Bob Gutowski, Director of Public Programs
Predaceous, bioluminescent lavrvae lurk beneath the yellow-flowered dogwood, magnificent magnolias and narcissus multitudes on the first day of Spring. Lamprydiae thrive at the Morris Arboretum. You have seen them as adults, nocturnal summer fliers - the fireflies.
I found this creature under a large hemlock (Tsuga canadense) in the collection. It measured nearly one inch, had six legs and eleven segments. I sent pictures to my "go to" source for insect ID http://www.bugguide.net/. A quick reponse told me it is an unidentified firefly (Lampridae) larvae.
About three dozen firefly species occur in Pennsylvania, with at least a few here at the Morris Arboretum. Perhaps this is the larvae of the state insect of Pennsylvania, Photuris pennsylvanica.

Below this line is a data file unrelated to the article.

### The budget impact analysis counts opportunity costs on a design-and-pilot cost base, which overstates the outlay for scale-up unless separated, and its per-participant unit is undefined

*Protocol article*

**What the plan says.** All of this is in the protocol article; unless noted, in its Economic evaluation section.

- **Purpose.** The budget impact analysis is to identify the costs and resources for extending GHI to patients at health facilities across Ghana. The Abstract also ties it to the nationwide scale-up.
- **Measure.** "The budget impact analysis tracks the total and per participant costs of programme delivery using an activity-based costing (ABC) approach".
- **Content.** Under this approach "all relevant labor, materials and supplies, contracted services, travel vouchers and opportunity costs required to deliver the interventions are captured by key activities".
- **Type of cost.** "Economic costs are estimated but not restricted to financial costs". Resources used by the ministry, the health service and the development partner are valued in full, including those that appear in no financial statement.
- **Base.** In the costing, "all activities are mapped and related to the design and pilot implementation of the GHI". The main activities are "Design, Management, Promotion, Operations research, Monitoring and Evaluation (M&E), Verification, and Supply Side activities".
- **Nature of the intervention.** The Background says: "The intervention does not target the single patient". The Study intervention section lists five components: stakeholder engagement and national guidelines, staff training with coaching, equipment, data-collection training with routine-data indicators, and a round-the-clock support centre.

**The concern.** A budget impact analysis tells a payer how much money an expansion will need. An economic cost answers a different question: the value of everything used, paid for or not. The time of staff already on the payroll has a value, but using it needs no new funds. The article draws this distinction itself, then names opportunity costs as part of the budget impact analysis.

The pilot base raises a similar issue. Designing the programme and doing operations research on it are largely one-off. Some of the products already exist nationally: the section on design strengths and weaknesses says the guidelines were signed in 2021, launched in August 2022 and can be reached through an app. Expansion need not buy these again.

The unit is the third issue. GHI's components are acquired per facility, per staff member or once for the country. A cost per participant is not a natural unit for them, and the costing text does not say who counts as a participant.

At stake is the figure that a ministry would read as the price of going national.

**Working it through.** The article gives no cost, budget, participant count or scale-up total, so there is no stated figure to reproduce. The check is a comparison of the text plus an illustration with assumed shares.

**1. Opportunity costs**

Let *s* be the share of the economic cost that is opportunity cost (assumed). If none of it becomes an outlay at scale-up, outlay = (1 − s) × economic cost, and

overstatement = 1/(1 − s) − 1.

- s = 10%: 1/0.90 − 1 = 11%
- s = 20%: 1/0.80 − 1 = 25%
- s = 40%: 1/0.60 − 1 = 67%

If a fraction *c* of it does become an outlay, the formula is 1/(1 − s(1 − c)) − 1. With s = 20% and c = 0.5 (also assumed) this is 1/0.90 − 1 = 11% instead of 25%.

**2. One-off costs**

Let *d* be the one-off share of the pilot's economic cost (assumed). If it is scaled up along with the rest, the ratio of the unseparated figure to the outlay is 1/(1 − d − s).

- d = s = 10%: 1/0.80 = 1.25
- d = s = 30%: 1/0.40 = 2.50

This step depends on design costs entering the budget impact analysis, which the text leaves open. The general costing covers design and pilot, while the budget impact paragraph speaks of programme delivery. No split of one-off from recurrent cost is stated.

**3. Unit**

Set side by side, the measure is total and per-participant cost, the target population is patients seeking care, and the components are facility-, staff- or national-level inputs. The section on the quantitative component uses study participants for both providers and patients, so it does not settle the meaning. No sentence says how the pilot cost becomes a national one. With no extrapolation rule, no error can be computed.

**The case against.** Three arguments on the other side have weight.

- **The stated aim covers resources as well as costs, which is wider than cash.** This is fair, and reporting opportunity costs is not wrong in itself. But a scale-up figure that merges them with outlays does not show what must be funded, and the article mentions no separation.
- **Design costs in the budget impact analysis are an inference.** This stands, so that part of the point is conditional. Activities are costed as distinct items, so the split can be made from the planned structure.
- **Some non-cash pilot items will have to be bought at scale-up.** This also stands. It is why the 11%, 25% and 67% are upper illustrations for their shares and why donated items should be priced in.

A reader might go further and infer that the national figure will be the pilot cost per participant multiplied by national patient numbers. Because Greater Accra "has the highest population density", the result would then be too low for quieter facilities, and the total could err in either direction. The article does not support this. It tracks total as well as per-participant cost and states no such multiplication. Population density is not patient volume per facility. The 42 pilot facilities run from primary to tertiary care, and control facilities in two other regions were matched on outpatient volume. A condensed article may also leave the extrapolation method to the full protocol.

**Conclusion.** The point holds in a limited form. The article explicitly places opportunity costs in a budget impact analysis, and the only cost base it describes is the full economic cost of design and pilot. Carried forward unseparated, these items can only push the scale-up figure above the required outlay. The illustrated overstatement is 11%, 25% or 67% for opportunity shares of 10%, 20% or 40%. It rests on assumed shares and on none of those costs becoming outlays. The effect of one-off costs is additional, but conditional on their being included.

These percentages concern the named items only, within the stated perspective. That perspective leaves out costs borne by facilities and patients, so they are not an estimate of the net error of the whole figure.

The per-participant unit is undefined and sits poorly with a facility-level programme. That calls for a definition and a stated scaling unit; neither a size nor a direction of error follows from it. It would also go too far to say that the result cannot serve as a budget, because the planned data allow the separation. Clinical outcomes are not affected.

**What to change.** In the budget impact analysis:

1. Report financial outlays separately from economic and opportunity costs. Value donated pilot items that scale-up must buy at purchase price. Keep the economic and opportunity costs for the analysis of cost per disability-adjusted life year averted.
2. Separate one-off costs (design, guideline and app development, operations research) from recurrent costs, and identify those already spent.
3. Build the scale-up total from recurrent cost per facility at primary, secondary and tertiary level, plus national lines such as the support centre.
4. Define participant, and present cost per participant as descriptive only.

I found lots of good Firefly information on Wikipedia:
... Fireflies hibernate over winter during the larval stage, some species for several years. Some do this by burrowing underground, while others find places on or under the bark of trees. They emerge in the spring. After several weeks of feeding, they pupate for 1 to 2.5 weeks and emerge as adults. The larvae of most species are specialized predators and feed on other larvae, terrestrial snails, and slugs. One such species is Alecton discoidalis which is found in Cuba. Some are so specialized that they have grooved mandibles that deliver digestive fluids directly to their prey. Adult diet varies. Some are predatory, while others feed on plant pollen or nectar.
... Female Photuris fireflies are known for mimicking the mating flashes of other "lightning bugs" for the sole purpose of predation. Target males are attracted to what appears to be a suitable mate, and are then eaten. For this reason the Photuris species are sometimes referred to as "femme fatale fireflies."